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Category: Air support/WW2/Allied

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The Vought Corsair as flown by USMC

Designed by Beisel and Sikorsky, the F4U is regarded by many as one of the greatest combat aircraft in history, and was in production for a longer period of time than any US fighter other than the F4 Phantom. As conceived it was intended to mount the most powerful engine, and biggest propeller, of any fighter in existence, and the prototype was the first US combat aircraft to exceed 400mph.

However, early experience suggested that the design was in fact a disastrous failure, especially for carrier operations. The extraordinarily long nose interfered with visibility ahead in a way which particularly caused problems during landing and take-off. The undercarriage had a tendency to break, and the aircraft also had an inclination to bounce alarmingly on landing. As a result the US Navy at first rejected it for shipboard operation. Nonetheless the F4U was adopted by the Marine Corps and quickly demonstrated its effectiveness. 

Although its low rate-of-turn made it a very limited dogfighter its merits more than compensated for this and its other faults. Its great power, speed and rate of climb, its capacity to roll very rapidly, combined with a powerful armament - and large ammunition supply - and a quite exceptional resistance to battle damage, meant that in early 1943 ( in the Solomons) it quickly demonstrated its great superiority over the enemy fighters. By the end of hostilities in the Pacific War it had established an 11:1 "kill" ratio against Japanese aircraft.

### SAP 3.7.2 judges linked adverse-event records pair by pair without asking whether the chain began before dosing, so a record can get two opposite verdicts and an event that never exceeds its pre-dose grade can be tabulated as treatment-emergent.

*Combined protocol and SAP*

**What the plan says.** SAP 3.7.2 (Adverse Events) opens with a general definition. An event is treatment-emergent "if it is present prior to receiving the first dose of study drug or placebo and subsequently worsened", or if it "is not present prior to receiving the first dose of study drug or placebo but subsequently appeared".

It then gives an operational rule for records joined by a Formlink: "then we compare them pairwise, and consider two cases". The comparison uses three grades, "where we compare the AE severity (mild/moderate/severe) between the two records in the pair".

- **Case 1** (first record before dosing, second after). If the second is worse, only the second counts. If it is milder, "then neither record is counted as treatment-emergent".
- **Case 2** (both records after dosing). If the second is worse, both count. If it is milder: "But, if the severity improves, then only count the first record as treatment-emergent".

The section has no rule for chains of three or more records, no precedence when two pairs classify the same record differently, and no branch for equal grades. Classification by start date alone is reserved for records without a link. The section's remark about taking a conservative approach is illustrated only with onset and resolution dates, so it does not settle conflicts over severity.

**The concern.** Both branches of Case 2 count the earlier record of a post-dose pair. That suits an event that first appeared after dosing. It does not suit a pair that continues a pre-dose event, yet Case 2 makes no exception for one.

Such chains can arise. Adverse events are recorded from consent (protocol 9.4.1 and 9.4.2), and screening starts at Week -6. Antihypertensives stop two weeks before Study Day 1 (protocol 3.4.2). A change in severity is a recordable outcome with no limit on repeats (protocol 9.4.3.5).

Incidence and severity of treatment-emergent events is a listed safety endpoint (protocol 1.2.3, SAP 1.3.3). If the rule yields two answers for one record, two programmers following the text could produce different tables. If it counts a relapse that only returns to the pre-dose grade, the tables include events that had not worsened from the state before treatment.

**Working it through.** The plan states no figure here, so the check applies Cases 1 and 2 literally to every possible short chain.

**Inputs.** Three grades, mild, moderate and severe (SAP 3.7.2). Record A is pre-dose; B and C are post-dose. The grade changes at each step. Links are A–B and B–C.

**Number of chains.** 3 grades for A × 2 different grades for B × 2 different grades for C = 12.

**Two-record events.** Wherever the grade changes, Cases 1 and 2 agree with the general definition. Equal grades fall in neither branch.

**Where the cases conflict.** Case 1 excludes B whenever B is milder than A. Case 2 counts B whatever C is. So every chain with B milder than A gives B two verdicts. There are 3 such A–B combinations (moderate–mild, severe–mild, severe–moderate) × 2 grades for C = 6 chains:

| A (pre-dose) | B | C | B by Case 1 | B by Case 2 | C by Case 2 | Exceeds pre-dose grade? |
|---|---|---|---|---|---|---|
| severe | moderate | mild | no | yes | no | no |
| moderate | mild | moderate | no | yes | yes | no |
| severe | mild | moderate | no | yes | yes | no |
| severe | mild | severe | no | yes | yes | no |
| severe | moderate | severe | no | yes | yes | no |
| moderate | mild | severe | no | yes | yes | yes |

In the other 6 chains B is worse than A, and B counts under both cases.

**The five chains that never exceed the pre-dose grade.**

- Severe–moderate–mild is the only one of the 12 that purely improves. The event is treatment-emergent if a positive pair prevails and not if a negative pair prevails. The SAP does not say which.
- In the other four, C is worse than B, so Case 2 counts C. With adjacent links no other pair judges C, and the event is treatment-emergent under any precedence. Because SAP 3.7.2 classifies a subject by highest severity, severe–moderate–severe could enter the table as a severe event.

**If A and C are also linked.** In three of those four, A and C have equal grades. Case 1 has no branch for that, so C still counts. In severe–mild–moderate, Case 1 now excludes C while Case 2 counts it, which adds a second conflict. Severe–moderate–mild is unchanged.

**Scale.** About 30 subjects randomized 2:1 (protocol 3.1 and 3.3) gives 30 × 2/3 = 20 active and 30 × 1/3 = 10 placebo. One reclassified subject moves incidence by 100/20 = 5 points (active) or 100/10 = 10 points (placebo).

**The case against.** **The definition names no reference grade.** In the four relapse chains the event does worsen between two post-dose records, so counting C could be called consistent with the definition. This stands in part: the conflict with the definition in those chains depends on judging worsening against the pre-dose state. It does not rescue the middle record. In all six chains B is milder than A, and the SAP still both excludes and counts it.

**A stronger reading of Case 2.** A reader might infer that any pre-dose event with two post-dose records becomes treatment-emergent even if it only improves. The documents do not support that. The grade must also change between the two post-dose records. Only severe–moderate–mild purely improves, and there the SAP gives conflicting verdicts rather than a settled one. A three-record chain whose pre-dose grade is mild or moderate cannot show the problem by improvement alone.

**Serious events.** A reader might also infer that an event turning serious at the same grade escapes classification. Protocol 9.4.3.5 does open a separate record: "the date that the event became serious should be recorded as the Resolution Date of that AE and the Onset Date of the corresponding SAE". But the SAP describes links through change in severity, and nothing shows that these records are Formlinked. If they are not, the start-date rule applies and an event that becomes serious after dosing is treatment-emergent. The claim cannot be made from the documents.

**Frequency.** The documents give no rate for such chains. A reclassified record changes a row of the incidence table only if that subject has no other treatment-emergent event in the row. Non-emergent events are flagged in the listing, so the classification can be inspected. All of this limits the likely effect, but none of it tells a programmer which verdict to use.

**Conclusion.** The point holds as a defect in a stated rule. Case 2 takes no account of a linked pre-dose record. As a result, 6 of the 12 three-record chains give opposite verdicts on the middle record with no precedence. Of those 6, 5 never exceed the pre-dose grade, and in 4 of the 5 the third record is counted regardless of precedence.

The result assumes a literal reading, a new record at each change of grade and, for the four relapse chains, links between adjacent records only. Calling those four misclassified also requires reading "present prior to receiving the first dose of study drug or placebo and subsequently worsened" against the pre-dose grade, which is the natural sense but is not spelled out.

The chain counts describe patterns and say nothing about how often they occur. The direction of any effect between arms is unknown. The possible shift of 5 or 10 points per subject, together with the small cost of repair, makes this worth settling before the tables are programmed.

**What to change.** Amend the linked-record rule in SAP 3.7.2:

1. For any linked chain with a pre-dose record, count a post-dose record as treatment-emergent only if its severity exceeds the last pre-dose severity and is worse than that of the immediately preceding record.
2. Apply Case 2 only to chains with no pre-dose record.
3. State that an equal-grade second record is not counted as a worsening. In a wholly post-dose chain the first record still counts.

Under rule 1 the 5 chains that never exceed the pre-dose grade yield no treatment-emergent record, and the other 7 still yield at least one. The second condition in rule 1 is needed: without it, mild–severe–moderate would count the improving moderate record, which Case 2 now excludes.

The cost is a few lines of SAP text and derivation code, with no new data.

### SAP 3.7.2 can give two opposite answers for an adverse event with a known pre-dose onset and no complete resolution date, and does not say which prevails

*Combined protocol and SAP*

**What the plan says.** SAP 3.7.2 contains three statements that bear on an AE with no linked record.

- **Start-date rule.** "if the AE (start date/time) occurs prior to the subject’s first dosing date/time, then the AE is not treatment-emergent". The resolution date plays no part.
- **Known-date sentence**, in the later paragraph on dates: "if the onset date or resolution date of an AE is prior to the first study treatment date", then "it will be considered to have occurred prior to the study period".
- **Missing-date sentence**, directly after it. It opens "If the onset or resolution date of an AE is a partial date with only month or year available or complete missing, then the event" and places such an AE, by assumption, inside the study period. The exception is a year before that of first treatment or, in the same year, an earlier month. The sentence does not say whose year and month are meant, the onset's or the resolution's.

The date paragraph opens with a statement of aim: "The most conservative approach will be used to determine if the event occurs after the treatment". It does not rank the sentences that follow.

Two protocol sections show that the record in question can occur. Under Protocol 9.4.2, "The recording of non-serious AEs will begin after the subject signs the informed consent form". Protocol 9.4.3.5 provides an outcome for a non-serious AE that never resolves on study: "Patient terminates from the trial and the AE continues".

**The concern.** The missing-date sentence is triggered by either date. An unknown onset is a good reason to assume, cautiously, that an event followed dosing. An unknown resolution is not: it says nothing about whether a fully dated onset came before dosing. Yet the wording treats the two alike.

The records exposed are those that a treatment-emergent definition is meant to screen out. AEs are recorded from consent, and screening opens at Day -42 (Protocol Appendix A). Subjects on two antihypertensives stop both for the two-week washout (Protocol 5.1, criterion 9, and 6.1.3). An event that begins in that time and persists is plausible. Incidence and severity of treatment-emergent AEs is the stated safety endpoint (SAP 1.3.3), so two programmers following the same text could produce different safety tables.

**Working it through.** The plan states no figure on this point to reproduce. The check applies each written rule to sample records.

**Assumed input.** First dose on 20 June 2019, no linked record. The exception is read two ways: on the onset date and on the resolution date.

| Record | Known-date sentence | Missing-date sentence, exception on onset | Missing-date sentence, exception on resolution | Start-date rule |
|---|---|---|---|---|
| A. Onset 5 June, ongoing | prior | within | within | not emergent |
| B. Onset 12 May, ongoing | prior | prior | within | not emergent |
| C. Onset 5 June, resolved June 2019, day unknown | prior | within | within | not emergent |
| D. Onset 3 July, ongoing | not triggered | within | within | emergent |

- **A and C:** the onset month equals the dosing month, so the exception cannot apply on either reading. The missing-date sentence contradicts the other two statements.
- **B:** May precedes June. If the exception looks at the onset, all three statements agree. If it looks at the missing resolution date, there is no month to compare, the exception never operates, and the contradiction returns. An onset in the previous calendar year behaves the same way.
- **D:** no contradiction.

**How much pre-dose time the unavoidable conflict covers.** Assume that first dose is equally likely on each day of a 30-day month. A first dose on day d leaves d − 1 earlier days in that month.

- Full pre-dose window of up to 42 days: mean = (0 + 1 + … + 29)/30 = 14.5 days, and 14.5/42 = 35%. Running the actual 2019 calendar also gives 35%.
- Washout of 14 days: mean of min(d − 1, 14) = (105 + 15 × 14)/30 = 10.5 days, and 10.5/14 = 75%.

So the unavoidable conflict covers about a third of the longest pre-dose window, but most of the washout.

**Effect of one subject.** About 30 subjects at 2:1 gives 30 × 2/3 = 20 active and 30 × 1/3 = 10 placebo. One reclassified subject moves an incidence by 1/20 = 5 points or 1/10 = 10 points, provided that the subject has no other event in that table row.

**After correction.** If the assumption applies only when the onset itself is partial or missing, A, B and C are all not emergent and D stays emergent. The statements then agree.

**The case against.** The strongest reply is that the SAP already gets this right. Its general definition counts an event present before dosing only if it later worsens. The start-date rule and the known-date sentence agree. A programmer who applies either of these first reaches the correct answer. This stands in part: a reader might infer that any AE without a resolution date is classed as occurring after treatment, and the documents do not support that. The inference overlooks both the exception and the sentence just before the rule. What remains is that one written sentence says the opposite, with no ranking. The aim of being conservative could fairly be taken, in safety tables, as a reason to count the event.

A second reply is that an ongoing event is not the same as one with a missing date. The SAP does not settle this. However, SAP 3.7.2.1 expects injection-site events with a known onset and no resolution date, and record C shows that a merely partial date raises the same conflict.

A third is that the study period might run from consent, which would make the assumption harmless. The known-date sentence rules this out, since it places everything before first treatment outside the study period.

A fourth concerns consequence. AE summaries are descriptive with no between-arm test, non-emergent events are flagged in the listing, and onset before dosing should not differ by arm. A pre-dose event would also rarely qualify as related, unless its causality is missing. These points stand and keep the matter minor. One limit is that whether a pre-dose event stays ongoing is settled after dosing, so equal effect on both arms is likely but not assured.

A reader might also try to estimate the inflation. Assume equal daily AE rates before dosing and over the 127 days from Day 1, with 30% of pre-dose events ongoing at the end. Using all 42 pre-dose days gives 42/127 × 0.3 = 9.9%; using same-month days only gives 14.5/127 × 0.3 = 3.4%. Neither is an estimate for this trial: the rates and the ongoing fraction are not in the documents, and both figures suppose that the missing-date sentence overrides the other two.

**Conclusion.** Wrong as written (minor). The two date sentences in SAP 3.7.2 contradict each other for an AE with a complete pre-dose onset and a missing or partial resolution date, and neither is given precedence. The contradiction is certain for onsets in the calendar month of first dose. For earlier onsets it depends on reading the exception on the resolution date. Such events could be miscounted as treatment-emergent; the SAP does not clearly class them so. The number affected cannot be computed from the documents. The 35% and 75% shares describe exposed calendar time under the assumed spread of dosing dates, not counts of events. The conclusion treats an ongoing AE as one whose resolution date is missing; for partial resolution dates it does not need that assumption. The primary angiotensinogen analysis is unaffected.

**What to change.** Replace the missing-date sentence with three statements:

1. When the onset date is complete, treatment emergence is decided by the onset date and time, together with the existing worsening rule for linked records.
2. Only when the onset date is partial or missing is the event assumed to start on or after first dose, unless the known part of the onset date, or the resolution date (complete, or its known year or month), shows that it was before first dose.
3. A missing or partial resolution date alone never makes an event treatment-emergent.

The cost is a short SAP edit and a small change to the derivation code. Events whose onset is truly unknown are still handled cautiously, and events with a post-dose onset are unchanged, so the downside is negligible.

At a time when the US Navy still considered it unsuitable for carrier use it was provided to the British Fleet Air Arm under Lend-Lease. The British Navy was desperately short of suitable high-performance fighters and therefore persevered with the Corsair, despite its problems, and the Fleet Air Arm's pilots quickly learned to cope with some of the aircraft's idiosyncrasies. In any event improved versions, which amongst other things corrected the faults in the undercarriage, were later to became available.

The US Navy finally adopted the F4U as a shipboard fighter-bomber in November 1944, and by early 1945 large numbers were operating from the fast carriers of the Pacific Fleet - although the longer-established and very capable Grumman F6F Hellcat remained somewhat more numerous aboard the carriers right up to the war's end.

However, while the F6F was phased out shortly after World War Two the Corsair continued in service, and new versions were developed. The F4U was used extensively in the Korean War, and production continued until December 1952, by which time 12,571 had been built.

wording by Combat Aircraft of the Pacific War


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